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The approval of Vietnam’s circular economy development plan, announced in June, aims to help reduce greenhouse gas emissions by 15 per cent of GDP by 2030 (as compared to 2014).
The commitment at COP26 by Vietnam to achieve net-zero carbon emissions by 2050 is considered the main call for investment into green technologies and friendly-environmental projects, as well as approval of plans such as the aforementioned circular economy one.
These messages have sent a strong signal regarding the country’s direction towards low-carbon, green development, and a circular economy, and could be a new driving force for Vietnam’s sustainable socioeconomic development, helping to improve its competitiveness and foreign direct investment (FDI) into the country.
|While governments have committed to lowering CO2, companies are also following suit for the good of the planet, Photo: Shutterstock|
As a result, numerous groups have made decisions in terms of investment and other operations in Vietnam towards this goal. And at husbandry companies like C.P. Vietnam, Japfa Comfeed Vietnam, and TH Group, the circular economy and sustainable energy have been applied in their production stages for many years.
For example, in TH farms that are breeding 70,000 cows, almost all manure of livestock and waste products are used as materials for micro-organisms, biological barn lining, fuel energy, and fertiliser for other fields. The roofs of the barn are installed with solar power to serve the internal electricity demand, and by-products are packaging involving sewing grass ties into bags.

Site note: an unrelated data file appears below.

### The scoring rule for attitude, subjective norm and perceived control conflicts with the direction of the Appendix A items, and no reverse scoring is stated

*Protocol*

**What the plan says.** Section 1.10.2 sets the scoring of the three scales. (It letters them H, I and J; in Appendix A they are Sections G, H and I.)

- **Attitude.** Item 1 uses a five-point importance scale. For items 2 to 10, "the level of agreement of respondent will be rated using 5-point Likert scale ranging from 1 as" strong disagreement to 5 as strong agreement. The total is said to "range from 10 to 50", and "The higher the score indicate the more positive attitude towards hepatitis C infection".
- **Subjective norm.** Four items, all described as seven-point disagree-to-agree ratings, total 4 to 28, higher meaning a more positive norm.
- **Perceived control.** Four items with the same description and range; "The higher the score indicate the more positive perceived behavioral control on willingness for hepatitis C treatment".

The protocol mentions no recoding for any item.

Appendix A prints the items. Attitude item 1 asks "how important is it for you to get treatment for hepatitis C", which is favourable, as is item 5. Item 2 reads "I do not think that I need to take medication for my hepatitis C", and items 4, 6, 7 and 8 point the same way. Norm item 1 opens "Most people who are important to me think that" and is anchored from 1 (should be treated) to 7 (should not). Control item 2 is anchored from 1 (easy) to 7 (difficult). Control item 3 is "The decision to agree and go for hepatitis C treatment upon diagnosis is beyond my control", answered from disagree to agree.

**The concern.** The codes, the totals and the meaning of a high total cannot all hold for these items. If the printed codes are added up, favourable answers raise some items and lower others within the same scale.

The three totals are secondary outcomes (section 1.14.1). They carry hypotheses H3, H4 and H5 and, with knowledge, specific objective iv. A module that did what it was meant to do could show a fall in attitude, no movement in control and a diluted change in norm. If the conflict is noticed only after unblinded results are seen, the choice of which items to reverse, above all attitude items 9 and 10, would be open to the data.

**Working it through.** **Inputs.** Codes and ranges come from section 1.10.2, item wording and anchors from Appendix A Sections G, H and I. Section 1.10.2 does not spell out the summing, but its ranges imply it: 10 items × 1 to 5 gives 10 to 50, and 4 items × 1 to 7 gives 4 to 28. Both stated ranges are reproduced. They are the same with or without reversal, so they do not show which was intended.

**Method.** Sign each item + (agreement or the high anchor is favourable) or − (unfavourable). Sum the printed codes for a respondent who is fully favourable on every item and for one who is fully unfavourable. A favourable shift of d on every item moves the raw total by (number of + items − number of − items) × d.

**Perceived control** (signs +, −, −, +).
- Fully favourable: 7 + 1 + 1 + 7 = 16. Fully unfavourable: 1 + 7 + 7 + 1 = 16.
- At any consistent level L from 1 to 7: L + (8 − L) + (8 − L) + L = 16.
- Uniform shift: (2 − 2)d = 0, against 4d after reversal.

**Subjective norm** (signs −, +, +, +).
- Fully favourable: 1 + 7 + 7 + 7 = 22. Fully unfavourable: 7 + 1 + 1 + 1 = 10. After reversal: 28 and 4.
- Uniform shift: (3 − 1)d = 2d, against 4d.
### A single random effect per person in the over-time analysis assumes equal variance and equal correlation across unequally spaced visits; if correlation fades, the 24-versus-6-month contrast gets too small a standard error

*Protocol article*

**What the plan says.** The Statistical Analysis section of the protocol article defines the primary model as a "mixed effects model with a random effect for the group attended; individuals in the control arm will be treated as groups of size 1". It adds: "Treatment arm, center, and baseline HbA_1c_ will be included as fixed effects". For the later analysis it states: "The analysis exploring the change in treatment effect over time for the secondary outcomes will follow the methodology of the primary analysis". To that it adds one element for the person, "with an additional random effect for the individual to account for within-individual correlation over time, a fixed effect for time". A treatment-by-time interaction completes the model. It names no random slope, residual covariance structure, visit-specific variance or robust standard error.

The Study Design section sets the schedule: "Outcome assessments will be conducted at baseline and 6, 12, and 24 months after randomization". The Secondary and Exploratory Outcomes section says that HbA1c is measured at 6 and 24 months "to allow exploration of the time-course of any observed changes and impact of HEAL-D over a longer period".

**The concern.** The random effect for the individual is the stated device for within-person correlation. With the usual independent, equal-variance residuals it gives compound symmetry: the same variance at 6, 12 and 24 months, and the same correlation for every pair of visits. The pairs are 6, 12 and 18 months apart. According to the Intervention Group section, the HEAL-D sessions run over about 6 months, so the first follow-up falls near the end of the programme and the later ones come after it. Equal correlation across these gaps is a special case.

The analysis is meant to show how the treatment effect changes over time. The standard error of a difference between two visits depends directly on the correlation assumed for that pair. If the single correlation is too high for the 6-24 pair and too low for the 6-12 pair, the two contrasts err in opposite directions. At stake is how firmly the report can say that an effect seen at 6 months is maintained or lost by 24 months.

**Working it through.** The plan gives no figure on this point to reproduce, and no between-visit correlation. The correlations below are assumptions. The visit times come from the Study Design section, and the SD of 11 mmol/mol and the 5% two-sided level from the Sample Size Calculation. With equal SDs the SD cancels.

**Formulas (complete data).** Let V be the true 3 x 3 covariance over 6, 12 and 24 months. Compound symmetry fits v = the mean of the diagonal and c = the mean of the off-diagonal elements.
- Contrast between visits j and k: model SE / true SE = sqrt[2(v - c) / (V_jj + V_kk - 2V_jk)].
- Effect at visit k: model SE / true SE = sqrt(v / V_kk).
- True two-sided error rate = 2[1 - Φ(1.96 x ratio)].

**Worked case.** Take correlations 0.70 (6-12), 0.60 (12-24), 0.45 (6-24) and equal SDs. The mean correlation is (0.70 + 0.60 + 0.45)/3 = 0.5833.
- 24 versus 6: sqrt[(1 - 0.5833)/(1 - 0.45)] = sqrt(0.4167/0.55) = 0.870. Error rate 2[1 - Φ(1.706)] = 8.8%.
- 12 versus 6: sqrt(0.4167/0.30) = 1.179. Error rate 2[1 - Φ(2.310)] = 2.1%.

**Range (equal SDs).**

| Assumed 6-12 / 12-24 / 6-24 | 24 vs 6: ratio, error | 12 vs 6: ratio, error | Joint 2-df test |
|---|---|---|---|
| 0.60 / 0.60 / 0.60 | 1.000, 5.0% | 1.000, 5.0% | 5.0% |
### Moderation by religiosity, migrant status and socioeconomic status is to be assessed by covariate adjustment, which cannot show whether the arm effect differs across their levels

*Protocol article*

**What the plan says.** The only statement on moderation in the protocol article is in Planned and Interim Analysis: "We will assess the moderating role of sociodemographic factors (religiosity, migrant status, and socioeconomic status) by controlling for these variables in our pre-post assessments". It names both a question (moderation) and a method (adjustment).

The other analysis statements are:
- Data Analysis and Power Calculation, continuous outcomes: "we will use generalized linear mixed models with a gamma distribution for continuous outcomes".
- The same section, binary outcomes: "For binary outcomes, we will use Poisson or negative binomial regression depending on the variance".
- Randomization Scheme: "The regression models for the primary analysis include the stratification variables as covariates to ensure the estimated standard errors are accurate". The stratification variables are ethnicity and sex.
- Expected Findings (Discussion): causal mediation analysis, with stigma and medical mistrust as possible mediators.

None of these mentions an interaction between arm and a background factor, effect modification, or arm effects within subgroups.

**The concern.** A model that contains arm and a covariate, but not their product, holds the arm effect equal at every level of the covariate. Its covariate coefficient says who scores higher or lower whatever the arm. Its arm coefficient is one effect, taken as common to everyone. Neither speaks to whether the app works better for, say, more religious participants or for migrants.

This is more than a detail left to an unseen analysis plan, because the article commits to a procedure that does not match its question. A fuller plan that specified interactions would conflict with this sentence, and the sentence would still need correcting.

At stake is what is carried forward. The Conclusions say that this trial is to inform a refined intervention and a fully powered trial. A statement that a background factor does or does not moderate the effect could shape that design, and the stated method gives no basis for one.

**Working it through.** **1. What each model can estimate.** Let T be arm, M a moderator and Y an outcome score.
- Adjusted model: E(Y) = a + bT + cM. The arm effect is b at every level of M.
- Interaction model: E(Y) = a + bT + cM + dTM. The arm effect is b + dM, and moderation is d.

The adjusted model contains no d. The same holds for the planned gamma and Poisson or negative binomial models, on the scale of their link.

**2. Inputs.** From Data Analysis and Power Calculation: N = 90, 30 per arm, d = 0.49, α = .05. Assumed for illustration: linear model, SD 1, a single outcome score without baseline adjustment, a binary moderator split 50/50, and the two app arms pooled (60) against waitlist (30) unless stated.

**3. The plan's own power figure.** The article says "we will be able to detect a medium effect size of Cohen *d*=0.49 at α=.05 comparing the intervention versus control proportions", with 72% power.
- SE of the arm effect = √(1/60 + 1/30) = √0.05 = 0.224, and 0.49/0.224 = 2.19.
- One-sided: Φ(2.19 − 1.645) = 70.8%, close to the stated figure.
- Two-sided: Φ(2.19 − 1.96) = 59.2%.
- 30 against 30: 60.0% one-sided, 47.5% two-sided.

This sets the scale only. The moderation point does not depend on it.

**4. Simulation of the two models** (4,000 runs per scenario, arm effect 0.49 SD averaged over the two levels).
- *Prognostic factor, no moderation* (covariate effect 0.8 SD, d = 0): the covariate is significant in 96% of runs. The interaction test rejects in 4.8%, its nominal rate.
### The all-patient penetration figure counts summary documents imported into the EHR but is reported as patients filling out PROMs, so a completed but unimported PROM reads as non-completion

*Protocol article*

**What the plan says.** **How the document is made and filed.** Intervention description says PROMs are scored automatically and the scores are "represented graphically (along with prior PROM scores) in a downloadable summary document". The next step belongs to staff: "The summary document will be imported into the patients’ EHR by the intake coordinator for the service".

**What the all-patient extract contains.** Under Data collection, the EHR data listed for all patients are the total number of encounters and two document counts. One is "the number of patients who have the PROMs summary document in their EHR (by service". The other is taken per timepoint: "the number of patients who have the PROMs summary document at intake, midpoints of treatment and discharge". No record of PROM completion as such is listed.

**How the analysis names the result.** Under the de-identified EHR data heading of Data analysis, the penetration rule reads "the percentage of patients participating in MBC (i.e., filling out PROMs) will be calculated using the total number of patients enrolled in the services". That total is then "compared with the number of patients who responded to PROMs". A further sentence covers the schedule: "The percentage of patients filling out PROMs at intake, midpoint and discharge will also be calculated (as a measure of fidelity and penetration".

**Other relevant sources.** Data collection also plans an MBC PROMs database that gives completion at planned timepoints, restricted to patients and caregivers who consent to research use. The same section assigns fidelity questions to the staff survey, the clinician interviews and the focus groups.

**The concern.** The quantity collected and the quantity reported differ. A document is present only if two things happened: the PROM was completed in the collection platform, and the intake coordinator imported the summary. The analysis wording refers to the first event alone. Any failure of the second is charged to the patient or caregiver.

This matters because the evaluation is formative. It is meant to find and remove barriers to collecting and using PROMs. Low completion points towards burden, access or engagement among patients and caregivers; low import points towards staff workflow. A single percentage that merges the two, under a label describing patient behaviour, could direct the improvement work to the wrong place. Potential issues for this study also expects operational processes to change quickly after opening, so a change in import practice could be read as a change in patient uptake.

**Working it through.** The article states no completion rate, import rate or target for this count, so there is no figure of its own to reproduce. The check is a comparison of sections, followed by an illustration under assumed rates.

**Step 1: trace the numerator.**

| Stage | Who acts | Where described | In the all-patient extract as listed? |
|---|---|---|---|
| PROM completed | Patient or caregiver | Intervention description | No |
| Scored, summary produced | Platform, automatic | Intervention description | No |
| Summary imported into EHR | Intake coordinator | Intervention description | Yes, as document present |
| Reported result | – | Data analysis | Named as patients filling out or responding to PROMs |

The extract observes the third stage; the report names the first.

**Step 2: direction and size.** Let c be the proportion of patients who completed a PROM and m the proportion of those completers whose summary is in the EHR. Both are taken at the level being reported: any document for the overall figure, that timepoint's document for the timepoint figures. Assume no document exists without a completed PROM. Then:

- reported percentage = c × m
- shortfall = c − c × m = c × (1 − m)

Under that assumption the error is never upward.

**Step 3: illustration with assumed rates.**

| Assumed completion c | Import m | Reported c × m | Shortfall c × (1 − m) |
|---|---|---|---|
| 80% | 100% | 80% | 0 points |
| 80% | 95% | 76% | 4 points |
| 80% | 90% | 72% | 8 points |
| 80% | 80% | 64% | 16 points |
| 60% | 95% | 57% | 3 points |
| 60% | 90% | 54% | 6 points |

The by-product source at its Nasu sugar factory is bagasse, which is processed into biomass electricity; and molasses is processed into a nutritional component in the feed of dairy cows.
“All by-products at our farm are reused and recycled. We have been applying a circular model in our products for years for all production and processing stages,” said Tran Thi Nhu Trang, head of the Agriculture Technology Department of TH Milk Food JSC, which operates a $1.2 billion state-of-the-art dairy cow farm and fresh milk processing plant in the central province of Nghe An.
Over recent months, particularly in the southern province of Binh Duong next to Ho Chi Minh City, dozens of foreign investors from Europe and Japan arrived to seek opportunities to invest in projects with imprints for green growth.
Early this year, Denmark’s Lego Group decided to build its first-ever carbon-neutral plant in Binh Duong, which is considered a ‘green cornerstone’ for foreign investment flow into Vietnam. Lego is pouring over $1 billion into building the project at a 44-hectare site, which will create up to 4,000 jobs over the next 15 years.
One of the special features of the new plant is that it will be carbon-neutral and be built in compliance with LEED Gold Standard certification. In addition, the group has also been exploring the feasibility of investing in a 40MW solar power plant, which will provide 100 per cent renewable power for operating the new factory.
“Vietnam has become an attractive destination for international partners and investors partly thanks to the government’s strong commitment to reducing carbon emissions and actively responding to climate change,” remarked Danish Ambassador to Vietnam Kim Højlund Christensen.
He added that business- and investment-wise, carbon border taxes are likely to become a feature of global trade, and attracting FDI will also depend increasingly on the availability of low-carbon production systems. Increased renewable energy will also attract more FDI to Vietnam as international companies place more emphasis on green supply chains and products to meet consumers’ demands and to meet their own global commitment to reducing their carbon footprints. “Therefore, going green is indeed good business for Vietnam,” said Christensen.
Previously, numerous foreign-invested enterprises (FIEs) in Vietnam were also interested in the circular economy. Thai-backed SCG, one of the leading conglomerates in Asia, applies a circular economic model in all parts of the company, from cement and chemicals to packaging, with the aim to reach net zero.